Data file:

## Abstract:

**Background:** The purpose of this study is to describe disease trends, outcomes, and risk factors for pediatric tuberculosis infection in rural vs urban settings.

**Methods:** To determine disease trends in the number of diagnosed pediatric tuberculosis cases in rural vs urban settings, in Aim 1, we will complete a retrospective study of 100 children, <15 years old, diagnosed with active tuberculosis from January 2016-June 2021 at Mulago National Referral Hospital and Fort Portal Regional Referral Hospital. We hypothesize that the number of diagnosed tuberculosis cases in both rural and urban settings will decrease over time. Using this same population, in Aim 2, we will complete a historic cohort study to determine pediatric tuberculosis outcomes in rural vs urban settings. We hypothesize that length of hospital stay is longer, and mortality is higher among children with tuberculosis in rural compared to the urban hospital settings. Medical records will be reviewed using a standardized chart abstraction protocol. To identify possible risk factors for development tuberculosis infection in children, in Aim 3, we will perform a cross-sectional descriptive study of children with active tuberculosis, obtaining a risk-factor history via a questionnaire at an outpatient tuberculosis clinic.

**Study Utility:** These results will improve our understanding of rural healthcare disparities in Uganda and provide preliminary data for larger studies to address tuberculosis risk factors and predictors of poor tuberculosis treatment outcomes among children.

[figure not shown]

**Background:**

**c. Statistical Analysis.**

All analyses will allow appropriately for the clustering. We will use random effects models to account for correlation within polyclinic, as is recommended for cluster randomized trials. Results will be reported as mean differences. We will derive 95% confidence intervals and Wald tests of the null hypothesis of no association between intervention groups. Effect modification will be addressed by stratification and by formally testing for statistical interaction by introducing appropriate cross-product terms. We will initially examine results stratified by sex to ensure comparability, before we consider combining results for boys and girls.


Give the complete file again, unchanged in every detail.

## Abstract:

**Background:** The purpose of this study is to describe disease trends, outcomes, and risk factors for pediatric tuberculosis infection in rural vs urban settings.

**Methods:** To determine disease trends in the number of diagnosed pediatric tuberculosis cases in rural vs urban settings, in Aim 1, we will complete a retrospective study of 100 children, <15 years old, diagnosed with active tuberculosis from January 2016-June 2021 at Mulago National Referral Hospital and Fort Portal Regional Referral Hospital. We hypothesize that the number of diagnosed tuberculosis cases in both rural and urban settings will decrease over time. Using this same population, in Aim 2, we will complete a historic cohort study to determine pediatric tuberculosis outcomes in rural vs urban settings. We hypothesize that length of hospital stay is longer, and mortality is higher among children with tuberculosis in rural compared to the urban hospital settings. Medical records will be reviewed using a standardized chart abstraction protocol. To identify possible risk factors for development tuberculosis infection in children, in Aim 3, we will perform a cross-sectional descriptive study of children with active tuberculosis, obtaining a risk-factor history via a questionnaire at an outpatient tuberculosis clinic.

**Study Utility:** These results will improve our understanding of rural healthcare disparities in Uganda and provide preliminary data for larger studies to address tuberculosis risk factors and predictors of poor tuberculosis treatment outcomes among children.

[figure not shown]

**Background:**

**c. Statistical Analysis.**

All analyses will allow appropriately for the clustering. We will use random effects models to account for correlation within polyclinic, as is recommended for cluster randomized trials. Results will be reported as mean differences. We will derive 95% confidence intervals and Wald tests of the null hypothesis of no association between intervention groups. Effect modification will be addressed by stratification and by formally testing for statistical interaction by introducing appropriate cross-product terms. We will initially examine results stratified by sex to ensure comparability, before we consider combining results for boys and girls.